What is the significance of the Paleolithic Era in world history?

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The Paleolithic Era is significant because people established the process of hunting-gathering, which has supported humans for the majority of their existence on earth. Their means of survival was not altered until the Neolithic Revolution (also called the Agricultural Revolution), which occurred in about 10,000 BCE, when humans started developing settled agricultural techniques. The change towards settled existence and the development of more complex agricultural techniques began following the last Ice Age about 16,000 years ago. After this point, food and animals became more abundant, moving some societies towards the Agricultural Revolution. 

In addition, during this era, people started spreading from Africa to different areas of the globe about 100,000 years ago, including to Asia, parts of the Pacific Australia, Europe, and the Americas. This migration set the stage for later development and peopled much of the globe. 

The Paleolithic Era also involved the development of simple tools, including the hand ax, and tool-making industries. These industries showed specialization and involved industries concentrated in particular areas, which would lead to even greater complexity in manufacturing in later eras. In addition, in this era, people began creating cave paintings and making sculptures, starting different means of expression that are still important to human beings.

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I agree with most of what pohnpei397 has written, particularly the need to discuss this from different perspectives.

The Paleolithic is more than just a foundation for world history. 95% or more of all human history took place in the Paleolithic.

This puts into perspective not only the enormous amount of time that humans have been on the Earth and not resembled our current level of technology and civilization, but it also emphasizes just how rapidly we have developed those things and how exponential our growth has been.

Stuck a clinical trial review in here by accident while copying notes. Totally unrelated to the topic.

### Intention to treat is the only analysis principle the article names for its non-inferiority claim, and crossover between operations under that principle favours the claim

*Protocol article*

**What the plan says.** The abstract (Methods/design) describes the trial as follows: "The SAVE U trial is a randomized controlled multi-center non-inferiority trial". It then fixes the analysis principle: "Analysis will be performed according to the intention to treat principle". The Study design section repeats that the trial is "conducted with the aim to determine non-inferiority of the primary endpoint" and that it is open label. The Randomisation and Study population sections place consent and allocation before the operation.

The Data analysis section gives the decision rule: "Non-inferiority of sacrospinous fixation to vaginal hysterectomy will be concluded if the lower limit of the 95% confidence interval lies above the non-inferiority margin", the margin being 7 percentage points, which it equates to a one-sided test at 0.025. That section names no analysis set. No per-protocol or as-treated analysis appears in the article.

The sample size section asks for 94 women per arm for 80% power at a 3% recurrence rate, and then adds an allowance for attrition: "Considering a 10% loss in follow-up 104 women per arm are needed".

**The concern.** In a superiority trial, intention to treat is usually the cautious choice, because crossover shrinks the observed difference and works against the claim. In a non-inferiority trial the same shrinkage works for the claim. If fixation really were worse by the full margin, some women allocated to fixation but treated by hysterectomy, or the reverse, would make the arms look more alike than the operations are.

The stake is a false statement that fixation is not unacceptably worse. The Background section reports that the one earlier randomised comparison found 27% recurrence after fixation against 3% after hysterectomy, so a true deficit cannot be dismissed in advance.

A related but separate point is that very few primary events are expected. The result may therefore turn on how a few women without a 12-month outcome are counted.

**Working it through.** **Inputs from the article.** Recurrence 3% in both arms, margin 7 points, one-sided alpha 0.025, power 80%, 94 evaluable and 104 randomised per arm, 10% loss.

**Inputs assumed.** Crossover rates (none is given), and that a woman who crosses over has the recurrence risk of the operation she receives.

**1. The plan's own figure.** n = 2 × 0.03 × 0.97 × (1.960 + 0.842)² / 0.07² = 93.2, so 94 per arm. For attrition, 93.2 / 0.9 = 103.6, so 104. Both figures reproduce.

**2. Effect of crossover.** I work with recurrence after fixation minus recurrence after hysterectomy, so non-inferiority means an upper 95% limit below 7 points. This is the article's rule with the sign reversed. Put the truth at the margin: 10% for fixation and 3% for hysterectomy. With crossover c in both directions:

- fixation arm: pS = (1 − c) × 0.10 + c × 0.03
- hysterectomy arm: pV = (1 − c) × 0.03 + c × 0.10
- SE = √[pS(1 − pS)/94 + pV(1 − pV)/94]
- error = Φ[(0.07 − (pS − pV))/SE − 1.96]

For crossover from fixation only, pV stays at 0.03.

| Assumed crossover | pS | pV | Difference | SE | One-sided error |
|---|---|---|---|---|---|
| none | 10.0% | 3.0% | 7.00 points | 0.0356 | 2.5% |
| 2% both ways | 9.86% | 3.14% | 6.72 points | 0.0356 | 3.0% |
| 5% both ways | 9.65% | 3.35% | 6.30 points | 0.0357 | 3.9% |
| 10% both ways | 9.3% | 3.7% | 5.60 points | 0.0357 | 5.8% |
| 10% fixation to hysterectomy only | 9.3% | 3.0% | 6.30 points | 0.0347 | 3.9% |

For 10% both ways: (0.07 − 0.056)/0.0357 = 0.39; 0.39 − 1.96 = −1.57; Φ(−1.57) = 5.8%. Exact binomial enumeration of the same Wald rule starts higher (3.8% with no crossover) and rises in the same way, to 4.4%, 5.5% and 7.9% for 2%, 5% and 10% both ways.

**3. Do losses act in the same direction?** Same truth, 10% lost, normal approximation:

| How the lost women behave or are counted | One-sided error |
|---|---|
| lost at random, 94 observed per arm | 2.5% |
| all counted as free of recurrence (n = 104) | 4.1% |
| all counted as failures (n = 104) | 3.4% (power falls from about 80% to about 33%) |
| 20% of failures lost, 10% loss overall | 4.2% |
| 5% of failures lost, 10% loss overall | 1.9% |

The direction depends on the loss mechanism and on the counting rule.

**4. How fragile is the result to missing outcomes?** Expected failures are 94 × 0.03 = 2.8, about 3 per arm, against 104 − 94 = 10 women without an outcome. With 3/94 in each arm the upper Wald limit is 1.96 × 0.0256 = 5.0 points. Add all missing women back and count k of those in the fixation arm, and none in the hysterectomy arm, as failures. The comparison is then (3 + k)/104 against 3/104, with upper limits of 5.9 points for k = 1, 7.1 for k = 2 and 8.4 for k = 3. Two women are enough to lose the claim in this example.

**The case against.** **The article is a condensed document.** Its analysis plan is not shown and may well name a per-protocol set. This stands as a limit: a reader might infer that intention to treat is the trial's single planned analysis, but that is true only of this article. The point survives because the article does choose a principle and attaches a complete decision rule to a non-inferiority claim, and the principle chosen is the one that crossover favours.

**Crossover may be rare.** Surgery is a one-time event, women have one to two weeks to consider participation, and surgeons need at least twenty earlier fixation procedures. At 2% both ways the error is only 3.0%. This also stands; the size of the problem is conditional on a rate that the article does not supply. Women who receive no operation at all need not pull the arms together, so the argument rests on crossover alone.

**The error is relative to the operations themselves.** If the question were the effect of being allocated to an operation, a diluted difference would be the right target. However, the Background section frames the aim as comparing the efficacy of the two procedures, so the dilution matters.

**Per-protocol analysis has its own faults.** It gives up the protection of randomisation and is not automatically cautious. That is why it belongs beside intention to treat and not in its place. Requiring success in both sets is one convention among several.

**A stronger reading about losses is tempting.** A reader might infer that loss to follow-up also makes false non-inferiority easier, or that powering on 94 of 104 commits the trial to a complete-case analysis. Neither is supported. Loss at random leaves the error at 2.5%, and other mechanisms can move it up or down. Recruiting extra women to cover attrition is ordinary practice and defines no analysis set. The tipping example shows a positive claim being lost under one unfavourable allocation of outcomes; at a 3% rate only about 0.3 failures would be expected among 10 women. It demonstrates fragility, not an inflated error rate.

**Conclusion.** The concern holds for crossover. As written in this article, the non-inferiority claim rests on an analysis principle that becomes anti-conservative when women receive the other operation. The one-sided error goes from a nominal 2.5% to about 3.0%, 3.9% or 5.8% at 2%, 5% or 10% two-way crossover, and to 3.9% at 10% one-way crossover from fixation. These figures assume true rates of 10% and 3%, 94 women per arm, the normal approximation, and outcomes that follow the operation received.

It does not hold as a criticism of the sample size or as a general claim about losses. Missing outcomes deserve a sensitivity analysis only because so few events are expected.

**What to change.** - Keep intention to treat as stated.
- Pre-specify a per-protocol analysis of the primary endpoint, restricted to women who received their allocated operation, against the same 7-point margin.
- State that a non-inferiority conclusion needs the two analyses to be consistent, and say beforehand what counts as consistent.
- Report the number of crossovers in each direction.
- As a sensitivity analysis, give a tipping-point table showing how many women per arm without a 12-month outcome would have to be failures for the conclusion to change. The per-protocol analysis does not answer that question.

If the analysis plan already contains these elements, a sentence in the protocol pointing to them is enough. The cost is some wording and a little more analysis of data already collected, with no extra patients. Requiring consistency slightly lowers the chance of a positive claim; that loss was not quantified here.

You might have heard of the Stone Age; sometimes this term is incorrectly combined or conflated with the Paleolithic. In fact these are just two ways of categorizing human archaeology; the name "stone age" emphasizes the technology we were using, whereas the Paleolithic covers all aspects of human history and evolution during this time period. One significant element of technology in this period is the fact that homo sapiens didn't invent tools or the use of controlled fire; instead they inherited them from other hominid ancestors and improved them. 

While modern human history is sometimes correlated with the invention of agriculture, which didn't take place until the Neolithic, there were still many incidences of human development that we normally consider "modern" which had already taken place in the Paleolithic. Relatively complex societies and languages were developing, along with art and crafts, and possibly cooking outside of the roasting of meat. 

Another significant development during this period was the migration of humans around the world, and the end of the last Ice Age period altering the climate. 

In terms of relevance to world history, the Paleolithic could be considered the dawn of modern humans, and the beginning of our history as a species.

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This is the sort of question that would do better as a discussion since different people can have different opinions about it.

I would argue that it is very difficult to identify any way in which the Paleolithic Era is directly relevant to our history.  Of course, it is very important in one sense.  It was during the Paleolithic that human beings were coming to develop the sorts of technologies that would eventually allow them to engage in things like agriculture, thereby creating civilization.  In that sense, the Paleolithic was an important foundation for our history.

However, the Paleolithic does not really have much in the way of relevance for how human history played out, for what countries became powerful or for what ideologies became dominant.  In that sense, it is not very significant in world history.

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